P&ID

Basics of Piping and Instrumentation Diagrams (P&IDs)

PID
  • The term P&ID stands for Piping and Instrumentation Diagram or Drawing.
  • In other words it is also called a process and instrumentation diagram or simply a P&I diagram or drawing.
  • P&IDs are commonly called engineering flow drawings or mechanical flow diagrams.
  • These P&IDs are most used in the process industries to show the process flow and other installed equipment and instruments.
  • These P&IDs also show the interconnection of process equipment and the instrumentation used to control the process.
  • P&IDs are schematic diagrams that include both details of engineering and design of the process plants.
  • These Piping and Instrumentation Diagrams play an important role in the design and engineering of process plants and piping systems.
  • These P&IDs also play an important role in plant maintenance and modification.
  • These P&IDs demonstrate the physical sequence of equipment and system as well as how they all connect.
  • A P&I diagram can be used by every discipline of those who are involved in the designing, engineering, and construction of process plants.
  • These P&ID documents are used as a design reference for piping and process plant layout for the purpose of checking the engineering and design documents and drawings that are associated with the project.
  • P&IDs are also used in purchasing materials and for generating a material bill for procurement and construction of the project.
  • The P&ID provides the basis for the development of the project during the design stage to allow for further safety and operational investigations such as hazards and operability studies.

The P&ID is a pictorial representation of:

  • Key piping and instrument details
  • Control and shutdown schemes
  • Safety and regulatory requirements and
  • Basic start-up and operational information.

P&IDs typically contain the following information:

  • All the equipment and its specifications are usually presented in the form of a table.
  • All piping and line specifications.
  • All piping system components such as fittings, flanges, and valves with their specifications.
  • All instrumentation and control components.
  • Flow directions.
  • Information on process variables such as pressure and temperature.
  • Material specifications.
  • Specialty items such as strainers.
  • Control Input and Output, Interlocks, and Alarm systems.
  • Interconnections references.
  • Computer control system input
  • Identification of components and subsystems delivered to others.

ISA P&ID Symbols:

  • ISA standard S5.1: Instrumentation Systems and Automation Society.
  • In every process industry, most of the piping and instrumentation diagrams are abbreviated as P&ID.
  • These are made by using a standard set of instrument symbols based on ISA.

Now let us study how these ISA standard sets of instrument symbols are used for developing P&ID drawings.

An ISA standard S5.1 defines four sets of general symbols to identify the instruments that are used in a piping and instrumentation diagram (P&ID) mainly:

  1. Discrete Instruments
  2. Shared Control or Shared  Display
  3. Software Computer Function.
  4. Programmable Logic Controllers.

How do we classify instruments by symbols used in P&IDs?

These sets of distinct symbols used in P&IDs are grouped into three location categories namely:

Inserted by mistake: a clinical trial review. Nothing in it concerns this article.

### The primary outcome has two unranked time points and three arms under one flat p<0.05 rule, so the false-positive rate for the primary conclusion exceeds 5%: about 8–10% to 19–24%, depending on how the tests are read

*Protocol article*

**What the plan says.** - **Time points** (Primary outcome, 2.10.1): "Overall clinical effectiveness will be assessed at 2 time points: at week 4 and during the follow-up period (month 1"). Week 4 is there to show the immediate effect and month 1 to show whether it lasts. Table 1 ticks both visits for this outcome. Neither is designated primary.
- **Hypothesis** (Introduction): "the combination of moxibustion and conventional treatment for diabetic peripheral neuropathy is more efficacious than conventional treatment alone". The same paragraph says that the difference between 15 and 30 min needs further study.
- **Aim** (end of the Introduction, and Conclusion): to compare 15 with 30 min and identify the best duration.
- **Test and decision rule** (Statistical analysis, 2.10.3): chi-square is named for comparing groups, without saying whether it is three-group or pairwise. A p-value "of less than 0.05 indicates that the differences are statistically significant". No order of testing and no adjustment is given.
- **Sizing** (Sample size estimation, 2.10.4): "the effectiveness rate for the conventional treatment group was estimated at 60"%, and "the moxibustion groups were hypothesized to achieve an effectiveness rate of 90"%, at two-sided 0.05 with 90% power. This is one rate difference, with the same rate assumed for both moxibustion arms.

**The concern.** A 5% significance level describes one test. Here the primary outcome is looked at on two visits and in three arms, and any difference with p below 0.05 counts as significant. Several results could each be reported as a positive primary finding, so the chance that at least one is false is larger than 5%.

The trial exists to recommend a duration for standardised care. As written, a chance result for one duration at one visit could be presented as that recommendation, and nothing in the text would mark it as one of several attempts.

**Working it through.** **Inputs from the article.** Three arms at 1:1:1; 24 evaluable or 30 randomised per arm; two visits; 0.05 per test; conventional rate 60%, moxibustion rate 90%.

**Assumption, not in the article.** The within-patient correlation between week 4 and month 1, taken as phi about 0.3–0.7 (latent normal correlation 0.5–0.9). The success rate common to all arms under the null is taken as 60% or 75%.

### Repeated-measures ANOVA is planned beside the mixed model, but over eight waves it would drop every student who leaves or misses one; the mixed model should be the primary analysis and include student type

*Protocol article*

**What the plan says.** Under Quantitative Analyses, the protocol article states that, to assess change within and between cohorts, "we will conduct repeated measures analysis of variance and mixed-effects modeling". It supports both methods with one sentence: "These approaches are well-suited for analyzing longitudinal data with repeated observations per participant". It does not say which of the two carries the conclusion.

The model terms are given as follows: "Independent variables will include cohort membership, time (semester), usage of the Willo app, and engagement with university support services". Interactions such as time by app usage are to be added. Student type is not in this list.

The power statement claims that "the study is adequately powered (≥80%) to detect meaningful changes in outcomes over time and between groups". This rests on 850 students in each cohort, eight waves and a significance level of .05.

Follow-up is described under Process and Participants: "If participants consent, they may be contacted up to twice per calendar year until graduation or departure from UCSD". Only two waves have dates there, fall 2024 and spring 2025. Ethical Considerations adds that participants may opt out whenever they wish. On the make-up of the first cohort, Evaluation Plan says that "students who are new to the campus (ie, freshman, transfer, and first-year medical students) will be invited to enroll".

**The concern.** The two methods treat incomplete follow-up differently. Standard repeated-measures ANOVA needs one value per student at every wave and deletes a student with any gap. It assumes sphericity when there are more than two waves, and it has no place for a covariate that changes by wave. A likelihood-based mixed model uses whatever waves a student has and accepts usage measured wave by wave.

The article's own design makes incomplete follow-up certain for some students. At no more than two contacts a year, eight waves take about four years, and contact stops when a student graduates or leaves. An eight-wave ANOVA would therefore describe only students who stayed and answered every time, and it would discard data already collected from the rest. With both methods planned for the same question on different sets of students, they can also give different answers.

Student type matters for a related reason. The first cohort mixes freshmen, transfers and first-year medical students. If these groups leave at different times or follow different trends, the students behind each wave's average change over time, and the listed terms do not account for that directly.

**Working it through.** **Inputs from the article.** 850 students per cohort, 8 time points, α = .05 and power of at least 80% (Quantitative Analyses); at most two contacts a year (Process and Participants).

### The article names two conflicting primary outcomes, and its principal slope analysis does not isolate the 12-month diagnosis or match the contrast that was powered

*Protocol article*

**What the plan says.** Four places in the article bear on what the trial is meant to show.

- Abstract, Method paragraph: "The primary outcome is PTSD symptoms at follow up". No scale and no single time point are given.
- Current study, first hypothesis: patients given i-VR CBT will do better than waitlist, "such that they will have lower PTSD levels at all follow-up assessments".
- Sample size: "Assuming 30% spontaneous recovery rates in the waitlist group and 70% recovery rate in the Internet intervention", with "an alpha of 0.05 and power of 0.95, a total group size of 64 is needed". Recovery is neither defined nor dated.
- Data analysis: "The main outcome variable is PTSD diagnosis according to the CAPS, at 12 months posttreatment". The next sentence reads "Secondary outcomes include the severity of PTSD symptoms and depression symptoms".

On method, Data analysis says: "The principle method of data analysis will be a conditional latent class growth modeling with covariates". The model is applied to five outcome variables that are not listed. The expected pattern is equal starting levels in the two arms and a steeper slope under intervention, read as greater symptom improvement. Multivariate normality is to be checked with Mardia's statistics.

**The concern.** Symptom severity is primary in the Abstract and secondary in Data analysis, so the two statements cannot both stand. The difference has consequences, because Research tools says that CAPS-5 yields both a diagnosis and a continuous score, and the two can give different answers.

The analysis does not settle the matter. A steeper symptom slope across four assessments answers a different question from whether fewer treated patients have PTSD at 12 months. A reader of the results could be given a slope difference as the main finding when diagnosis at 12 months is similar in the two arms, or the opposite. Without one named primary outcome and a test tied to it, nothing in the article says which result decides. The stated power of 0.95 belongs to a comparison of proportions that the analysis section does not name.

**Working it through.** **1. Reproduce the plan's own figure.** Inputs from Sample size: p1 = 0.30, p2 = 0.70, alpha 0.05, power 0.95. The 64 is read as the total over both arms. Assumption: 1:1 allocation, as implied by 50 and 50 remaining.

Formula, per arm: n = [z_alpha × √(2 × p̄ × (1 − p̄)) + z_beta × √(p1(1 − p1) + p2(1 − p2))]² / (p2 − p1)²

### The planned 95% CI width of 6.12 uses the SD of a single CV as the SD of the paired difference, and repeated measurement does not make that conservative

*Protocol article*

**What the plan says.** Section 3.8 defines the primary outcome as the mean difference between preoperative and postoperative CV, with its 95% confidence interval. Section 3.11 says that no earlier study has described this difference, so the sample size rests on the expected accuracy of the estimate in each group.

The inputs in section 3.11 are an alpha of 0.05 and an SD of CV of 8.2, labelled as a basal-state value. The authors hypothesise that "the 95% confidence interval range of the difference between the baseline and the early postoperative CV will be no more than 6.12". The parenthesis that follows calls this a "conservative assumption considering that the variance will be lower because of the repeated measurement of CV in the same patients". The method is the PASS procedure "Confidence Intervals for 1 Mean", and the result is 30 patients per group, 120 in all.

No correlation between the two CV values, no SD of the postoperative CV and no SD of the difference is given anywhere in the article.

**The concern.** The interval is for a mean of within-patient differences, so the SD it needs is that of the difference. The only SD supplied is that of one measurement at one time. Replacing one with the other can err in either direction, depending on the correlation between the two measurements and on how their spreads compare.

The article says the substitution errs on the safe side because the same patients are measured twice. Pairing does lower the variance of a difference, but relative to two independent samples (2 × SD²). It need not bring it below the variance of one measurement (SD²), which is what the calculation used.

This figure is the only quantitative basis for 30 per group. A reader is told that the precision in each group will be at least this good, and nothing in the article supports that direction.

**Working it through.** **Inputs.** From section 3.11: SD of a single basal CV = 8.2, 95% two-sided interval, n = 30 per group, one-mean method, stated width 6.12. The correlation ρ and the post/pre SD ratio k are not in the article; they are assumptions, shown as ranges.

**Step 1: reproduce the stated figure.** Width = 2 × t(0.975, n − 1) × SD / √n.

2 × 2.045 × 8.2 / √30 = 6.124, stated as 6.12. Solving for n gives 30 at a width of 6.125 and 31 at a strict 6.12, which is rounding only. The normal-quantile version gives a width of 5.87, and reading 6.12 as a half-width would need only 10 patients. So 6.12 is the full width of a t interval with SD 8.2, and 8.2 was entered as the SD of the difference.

1. Central control room is the primary location.
  2. The local panel body in the field or process plant is called the auxiliary location.
  3. Field mounted.

How are the instruments on P&ID drawings indicated?

Indication of instruments in a P&ID

  • Circular symbols called circles on P&ID drawings indicate an individual instrument.
  • Shared control or shared display elements are circles surrounded by a square.
  • A circle surrounded by a square on P&ID drawings indicates a shared control or shared display element.
  • A hexagon symbol on P&ID drawings indicates a software computer function.
  • A diamond symbol inside a square on P&ID drawings indicates a programmable logic controller (PLC) function.

What does a horizontal line inside graphical elements indicate?

  • Adding a single horizontal bar or line inside any of these four graphical elements indicates the function resides in the primary location, usually in a central control room.
  • Adding the double horizontal line inside any of these four graphical elements indicates the function resides in an auxiliary location.
  • Adding a dashed horizontal line inside any of these four graphical elements indicates the function resides behind a panel board or in some locations that are inaccessible to the operator.
  • The absence of a horizontal line inside any of these four graphical elements indicates that the device or instrument is field-mounted.

A brief description of these graphical elements used in piping and instrumentation diagrams is shown in the below table.

Central control roomAuxiliary Location
Operator AccessBehind panel or inaccessible to operatorAccess to OperatorBehind panel or inaccessible to operatorField Mounted
Discrete Instruments
Shared Control or Shared Display
Software Computer Function
Programmable Logic Controllers
  • A combination of letters and numbers appears inside a symbol in each graphical element.
  • The ISA standard defines the combination of letters and numbers to indicate the instrument’s functionality.
  • These letters and numbers are assigned by the user. But some companies or project teams use sequential numbering.
  • The first letter in the tag number defines the process parameter or measured variables such as Analysis (A), Flow (F), Level (L), Pressure (P), and Temperature (T).
  • The second letter with succeeding letters defines the readout, passive, or output functions such as Indicator (I), Recorder (R), Transmitter (T), Controller (C), and so on.

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